Hilary Mantel, Wolf Hall (4th Estate 2009)
Written in beautiful, slightly quirky and so captivating prose, it’s full of vividly realised scenes and characters to care about, of engrossing argument in which the stakes couldn’t be higher. For me the main pleasure was of historical revisionism. In taking Thomas Cromwell as its hero, it effectively challenges the version of the English Reformation – indeed of the Protestant Reformation as a whole – that I absorbed from the nuns and brothers and, I’m embarrassed to acknowledge, remained pretty much intact under the assault of an undergraduate course in Reformation History. I’m consoled somewhat by having the great Erasmus as an offstage character who pretty much shares my understanding, and by a sense, especially toward the end, that it’s Robert Bolt’s A Man for All Seasons rather than my young self that Hilary Mantel has in her sights. Thomas More – that’s Saint Thomas More to me – is portrayed here, among other things, a pitiless torturer and a misogynist a***hole. I suppose my younger self might have read this as Protestant propaganda. I hope I would have checked the evidence, and come to the conclusion that if it is propaganda, what it’s propagating is the view that rigid and intolerantly held religious views are an abomination, and that there is great virtue in devoting one’s self to making things go well.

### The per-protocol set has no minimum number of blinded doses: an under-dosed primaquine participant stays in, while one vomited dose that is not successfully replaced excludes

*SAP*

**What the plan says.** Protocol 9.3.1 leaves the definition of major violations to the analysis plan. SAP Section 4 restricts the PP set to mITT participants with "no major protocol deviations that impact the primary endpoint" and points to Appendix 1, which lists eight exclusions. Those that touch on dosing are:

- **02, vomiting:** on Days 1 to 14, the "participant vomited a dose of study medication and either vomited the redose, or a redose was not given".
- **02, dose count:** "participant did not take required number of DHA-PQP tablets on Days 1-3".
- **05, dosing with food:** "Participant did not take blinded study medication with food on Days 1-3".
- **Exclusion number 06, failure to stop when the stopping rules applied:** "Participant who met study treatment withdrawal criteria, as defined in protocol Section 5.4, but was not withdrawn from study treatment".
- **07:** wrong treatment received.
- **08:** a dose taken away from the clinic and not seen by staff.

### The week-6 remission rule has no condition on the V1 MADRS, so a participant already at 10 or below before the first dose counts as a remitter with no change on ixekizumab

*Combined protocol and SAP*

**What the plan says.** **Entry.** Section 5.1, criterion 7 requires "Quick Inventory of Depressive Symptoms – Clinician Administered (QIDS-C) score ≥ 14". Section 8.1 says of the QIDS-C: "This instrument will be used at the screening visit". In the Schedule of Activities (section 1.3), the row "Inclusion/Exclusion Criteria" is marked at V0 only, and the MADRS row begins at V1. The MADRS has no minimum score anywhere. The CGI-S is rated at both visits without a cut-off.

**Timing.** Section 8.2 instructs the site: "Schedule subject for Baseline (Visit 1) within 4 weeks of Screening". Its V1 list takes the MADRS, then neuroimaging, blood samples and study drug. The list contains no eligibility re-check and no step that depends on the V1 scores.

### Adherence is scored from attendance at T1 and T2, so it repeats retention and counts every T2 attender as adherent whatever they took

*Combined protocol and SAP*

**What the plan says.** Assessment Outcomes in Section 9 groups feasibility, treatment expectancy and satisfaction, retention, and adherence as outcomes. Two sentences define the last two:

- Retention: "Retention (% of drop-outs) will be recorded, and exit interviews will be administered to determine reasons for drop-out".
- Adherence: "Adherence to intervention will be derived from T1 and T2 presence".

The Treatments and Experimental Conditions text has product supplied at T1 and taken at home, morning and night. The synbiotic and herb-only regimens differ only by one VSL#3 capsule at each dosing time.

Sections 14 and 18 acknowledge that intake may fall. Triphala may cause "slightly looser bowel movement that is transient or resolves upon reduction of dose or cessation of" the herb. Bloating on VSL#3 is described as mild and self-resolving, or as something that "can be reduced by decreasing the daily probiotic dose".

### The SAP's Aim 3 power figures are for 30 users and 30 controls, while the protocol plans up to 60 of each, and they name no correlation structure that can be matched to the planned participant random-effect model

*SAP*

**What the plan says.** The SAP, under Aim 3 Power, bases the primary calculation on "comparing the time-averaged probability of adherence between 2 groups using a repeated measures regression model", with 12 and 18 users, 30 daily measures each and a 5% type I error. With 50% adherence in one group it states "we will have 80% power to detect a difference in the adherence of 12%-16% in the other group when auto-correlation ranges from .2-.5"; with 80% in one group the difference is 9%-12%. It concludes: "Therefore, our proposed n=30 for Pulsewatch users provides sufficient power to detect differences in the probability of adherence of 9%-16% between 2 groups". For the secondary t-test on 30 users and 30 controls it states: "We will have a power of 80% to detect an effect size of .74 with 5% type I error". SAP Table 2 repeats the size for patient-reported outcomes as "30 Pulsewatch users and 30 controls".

I can’t read historical fiction these days without sensing Inga Clendinnen reading over my shoulder. I think she would approve of this.